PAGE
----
GUNS-MENTAL ILLNESS Sheriffs propose improved gun background checks ST. PAUL, Minn. (AP) – Carver County Sheriff Jim Olson says a person deemed mentally ill and dangerous should never be allowed to buy a gun. Olson and a coalition of sheriffs, attorneys and mental health advocates who want changes to ensure treatment for the mentally ill to reduce the chances they will turn to violence. Sheriffs want stronger background checks for gun buyers. They say all felony convictions, mental health court orders and other factors that would disqualify a gun buyer should be sent to the Bureau of Criminal Apprehension within 24 hours, and immediately entered into the background check system. They also want police to have clear access to a person’s court mental health records. And they want the state to address a lack of services for Minnesotans with untreated mental illness.
MINNESOTA BUDGET-SELLING IT Dayton must sell sales tax change to fellow DFLers ST. PAUL, Minn. (AP) – Governor Mark Dayton is starting to sell his proposal to lower Minnesota’s sales tax but apply it to more things, including clothes above $100. But one of his toughest markets will be fellow Democrats who control the Legislature. Dayton pitched his plan Wednesday to greater Minnesota media outlets and plans to tout it around the state. He wants to drop Minnesota’s sales tax rate from 6.875 percent to 5.5 percent, but add it to clothes, business services, haircuts and auto mechanics. Dayton says that and other tax changes, including a 94-cents-a-pack cigarette hike, are the honest way to pay for priorities like education and job training. DFL lawmakers like Dayton’s goals but many are unsure about the sales tax changes. One Democrat from Moorhead says clothes sellers in his border town would lose an advantage over competitors in Fargo.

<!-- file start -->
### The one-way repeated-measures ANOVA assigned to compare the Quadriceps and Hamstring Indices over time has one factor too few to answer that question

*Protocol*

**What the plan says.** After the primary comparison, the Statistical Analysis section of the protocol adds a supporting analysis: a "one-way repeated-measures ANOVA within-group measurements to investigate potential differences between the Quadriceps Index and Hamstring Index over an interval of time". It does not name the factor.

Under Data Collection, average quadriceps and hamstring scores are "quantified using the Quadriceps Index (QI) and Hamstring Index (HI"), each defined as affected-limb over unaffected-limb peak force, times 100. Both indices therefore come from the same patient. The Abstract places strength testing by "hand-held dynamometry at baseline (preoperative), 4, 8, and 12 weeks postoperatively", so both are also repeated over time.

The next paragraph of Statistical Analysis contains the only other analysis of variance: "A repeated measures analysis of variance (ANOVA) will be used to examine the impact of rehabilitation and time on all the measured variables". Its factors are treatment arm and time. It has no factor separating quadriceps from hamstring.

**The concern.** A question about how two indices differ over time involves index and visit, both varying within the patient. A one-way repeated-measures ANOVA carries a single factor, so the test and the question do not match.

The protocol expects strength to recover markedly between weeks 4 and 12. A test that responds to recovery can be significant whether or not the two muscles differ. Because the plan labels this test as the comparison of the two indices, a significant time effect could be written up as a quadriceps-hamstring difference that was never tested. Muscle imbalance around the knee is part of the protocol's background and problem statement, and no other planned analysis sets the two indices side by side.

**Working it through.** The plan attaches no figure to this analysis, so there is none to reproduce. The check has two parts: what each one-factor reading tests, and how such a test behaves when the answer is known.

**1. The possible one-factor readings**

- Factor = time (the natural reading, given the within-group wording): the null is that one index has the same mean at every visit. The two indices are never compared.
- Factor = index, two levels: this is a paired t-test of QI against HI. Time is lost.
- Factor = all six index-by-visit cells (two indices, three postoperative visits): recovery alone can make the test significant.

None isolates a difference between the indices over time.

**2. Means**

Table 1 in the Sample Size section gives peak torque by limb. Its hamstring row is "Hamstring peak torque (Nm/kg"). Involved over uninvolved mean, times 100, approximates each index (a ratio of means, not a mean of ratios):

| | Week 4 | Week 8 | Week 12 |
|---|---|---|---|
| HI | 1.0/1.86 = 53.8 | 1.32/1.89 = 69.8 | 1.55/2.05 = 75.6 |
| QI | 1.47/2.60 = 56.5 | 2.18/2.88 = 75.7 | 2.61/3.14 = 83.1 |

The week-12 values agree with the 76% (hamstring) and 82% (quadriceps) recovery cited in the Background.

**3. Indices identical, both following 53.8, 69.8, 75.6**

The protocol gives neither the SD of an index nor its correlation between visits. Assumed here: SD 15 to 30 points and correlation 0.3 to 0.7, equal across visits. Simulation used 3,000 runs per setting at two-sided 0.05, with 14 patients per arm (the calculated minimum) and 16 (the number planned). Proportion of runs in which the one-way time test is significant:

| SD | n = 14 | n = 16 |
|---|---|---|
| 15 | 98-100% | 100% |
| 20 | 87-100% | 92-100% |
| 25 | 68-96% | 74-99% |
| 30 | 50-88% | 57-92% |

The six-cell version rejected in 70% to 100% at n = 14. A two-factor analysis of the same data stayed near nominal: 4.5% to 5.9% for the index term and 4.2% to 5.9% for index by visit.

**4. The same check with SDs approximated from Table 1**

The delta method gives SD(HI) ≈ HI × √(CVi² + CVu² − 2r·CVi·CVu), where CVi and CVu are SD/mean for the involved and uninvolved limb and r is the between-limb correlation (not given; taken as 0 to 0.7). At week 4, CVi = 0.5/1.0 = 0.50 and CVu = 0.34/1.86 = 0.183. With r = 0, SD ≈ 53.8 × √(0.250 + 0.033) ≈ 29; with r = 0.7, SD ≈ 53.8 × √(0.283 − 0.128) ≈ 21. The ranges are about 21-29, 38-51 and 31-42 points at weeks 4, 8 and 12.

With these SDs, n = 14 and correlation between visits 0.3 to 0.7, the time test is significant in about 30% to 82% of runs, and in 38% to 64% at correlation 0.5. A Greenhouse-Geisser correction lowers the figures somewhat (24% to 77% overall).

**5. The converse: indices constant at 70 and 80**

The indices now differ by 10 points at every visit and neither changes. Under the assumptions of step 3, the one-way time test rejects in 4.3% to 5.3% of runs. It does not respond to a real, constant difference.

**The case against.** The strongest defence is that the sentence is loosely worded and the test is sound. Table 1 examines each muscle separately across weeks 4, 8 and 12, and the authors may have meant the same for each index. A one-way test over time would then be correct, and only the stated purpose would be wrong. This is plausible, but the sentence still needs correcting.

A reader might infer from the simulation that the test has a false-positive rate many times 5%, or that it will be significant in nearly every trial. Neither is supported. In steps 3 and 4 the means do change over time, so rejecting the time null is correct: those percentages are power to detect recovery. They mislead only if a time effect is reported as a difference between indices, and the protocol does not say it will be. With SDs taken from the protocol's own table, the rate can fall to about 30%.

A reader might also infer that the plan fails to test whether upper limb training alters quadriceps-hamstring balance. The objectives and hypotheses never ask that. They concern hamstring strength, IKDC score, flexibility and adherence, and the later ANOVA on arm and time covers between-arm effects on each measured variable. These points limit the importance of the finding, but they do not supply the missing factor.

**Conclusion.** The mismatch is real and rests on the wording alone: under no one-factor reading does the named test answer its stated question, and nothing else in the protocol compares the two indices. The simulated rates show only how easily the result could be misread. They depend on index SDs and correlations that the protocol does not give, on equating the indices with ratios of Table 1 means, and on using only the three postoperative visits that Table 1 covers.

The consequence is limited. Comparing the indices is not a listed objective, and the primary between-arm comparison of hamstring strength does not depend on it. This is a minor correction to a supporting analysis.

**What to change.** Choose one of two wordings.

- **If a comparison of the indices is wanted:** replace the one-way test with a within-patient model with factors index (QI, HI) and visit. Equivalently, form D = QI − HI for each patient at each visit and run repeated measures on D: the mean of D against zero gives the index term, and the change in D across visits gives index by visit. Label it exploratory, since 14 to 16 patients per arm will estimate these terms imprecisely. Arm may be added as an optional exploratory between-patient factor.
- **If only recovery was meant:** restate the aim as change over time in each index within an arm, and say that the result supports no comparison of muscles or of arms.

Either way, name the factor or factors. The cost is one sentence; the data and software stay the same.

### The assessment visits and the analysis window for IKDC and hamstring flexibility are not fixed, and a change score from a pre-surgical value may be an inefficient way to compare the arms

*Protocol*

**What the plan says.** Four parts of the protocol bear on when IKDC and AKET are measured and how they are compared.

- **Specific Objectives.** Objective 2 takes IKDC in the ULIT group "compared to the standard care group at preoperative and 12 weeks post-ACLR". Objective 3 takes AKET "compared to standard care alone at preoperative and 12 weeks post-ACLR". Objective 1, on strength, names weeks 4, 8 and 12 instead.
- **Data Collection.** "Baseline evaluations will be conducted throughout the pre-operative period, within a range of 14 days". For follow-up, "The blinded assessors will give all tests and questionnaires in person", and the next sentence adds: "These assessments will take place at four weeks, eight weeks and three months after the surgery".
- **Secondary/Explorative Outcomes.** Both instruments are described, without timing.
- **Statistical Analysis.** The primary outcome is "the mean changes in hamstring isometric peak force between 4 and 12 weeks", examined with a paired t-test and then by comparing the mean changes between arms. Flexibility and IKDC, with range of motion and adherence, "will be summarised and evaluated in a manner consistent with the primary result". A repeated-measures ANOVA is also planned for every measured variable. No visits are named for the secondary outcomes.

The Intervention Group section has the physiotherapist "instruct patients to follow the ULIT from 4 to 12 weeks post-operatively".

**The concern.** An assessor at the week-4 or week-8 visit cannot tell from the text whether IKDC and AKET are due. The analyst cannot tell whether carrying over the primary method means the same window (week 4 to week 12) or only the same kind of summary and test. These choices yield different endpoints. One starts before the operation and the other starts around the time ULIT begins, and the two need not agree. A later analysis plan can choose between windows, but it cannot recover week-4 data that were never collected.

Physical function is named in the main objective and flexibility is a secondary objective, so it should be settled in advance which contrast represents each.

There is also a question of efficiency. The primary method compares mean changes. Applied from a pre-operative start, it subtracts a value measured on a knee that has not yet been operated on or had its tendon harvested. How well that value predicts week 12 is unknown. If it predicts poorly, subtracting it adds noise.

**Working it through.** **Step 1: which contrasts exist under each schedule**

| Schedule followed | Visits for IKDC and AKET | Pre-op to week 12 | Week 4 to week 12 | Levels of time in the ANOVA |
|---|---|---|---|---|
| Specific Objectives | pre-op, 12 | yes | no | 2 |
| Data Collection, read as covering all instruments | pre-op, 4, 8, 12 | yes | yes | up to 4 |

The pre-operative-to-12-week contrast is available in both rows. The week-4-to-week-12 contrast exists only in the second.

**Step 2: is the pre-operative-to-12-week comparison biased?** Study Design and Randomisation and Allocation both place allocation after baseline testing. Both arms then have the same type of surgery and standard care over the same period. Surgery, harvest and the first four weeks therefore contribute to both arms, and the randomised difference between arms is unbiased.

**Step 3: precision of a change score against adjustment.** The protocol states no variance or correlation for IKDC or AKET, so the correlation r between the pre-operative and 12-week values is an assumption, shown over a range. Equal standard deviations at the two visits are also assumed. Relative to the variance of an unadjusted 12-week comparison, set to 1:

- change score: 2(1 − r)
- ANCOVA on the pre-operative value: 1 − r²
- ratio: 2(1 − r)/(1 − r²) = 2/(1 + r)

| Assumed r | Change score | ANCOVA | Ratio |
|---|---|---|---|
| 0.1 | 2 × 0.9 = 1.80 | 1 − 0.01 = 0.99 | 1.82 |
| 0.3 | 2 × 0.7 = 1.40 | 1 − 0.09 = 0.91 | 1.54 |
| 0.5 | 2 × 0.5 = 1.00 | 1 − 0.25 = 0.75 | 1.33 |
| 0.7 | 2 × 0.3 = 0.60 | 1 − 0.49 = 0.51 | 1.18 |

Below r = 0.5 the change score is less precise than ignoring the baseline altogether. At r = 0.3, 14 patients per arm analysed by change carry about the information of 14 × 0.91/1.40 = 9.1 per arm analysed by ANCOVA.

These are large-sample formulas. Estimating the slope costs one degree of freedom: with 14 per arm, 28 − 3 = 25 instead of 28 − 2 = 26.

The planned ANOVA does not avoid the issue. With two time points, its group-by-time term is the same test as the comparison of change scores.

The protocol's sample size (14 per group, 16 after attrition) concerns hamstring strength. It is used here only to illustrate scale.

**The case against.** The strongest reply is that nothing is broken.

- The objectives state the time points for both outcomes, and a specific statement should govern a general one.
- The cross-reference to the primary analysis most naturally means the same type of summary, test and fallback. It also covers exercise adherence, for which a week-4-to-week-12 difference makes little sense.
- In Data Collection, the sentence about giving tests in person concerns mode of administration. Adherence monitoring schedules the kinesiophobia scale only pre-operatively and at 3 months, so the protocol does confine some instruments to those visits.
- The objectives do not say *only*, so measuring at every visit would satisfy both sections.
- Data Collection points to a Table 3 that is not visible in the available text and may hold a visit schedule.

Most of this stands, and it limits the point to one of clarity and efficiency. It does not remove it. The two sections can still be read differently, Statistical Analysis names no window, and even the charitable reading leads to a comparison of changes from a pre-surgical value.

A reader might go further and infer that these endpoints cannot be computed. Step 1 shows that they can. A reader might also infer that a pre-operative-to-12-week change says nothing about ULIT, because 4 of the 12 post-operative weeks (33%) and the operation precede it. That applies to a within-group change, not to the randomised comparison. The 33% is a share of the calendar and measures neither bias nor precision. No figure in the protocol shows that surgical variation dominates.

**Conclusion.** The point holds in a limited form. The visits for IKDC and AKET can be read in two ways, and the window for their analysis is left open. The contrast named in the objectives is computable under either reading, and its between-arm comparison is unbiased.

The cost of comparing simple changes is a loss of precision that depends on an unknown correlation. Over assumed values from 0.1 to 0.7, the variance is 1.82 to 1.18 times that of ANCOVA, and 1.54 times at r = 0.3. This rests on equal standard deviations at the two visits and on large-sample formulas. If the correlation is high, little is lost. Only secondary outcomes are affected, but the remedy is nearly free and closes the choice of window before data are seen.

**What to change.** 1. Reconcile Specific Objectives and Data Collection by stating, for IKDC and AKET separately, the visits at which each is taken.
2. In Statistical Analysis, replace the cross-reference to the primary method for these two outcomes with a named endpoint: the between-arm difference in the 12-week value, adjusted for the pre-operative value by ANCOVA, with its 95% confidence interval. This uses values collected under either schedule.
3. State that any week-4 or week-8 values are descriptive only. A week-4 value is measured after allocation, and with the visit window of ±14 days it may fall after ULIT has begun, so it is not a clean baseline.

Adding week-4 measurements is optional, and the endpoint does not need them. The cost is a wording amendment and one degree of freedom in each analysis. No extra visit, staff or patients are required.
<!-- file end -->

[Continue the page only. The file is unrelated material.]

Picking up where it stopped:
DATABASE SECURITY Minn. lawmakers want tighter database security ST. PAUL, Minn. (AP) – Minnesota lawmakers say more oversight and stricter punishment is needed to curb repeat misuse of databases. Senator Scott Dibble, a Minneapolis Democrat, and Representative Mary Liz Holberg, a Republican from Lakeville, outlined a bill Wednesday that would increase the criminal penalty for government employees who improperly access private databases. The bill also requires all government bodies, state and local, to lay out policies that restrict which employees can access the data, and requires agencies to publicly post an investigation after a breach occurs. Holberg says the string of recent database abuses has to stop. Most recently, the Department of Natural Resources discovered an employee had accessed driving records of more than 5,000 Minnesotans. The DNR has not named the employee. Holberg and Dibble’s bill would require them to do so.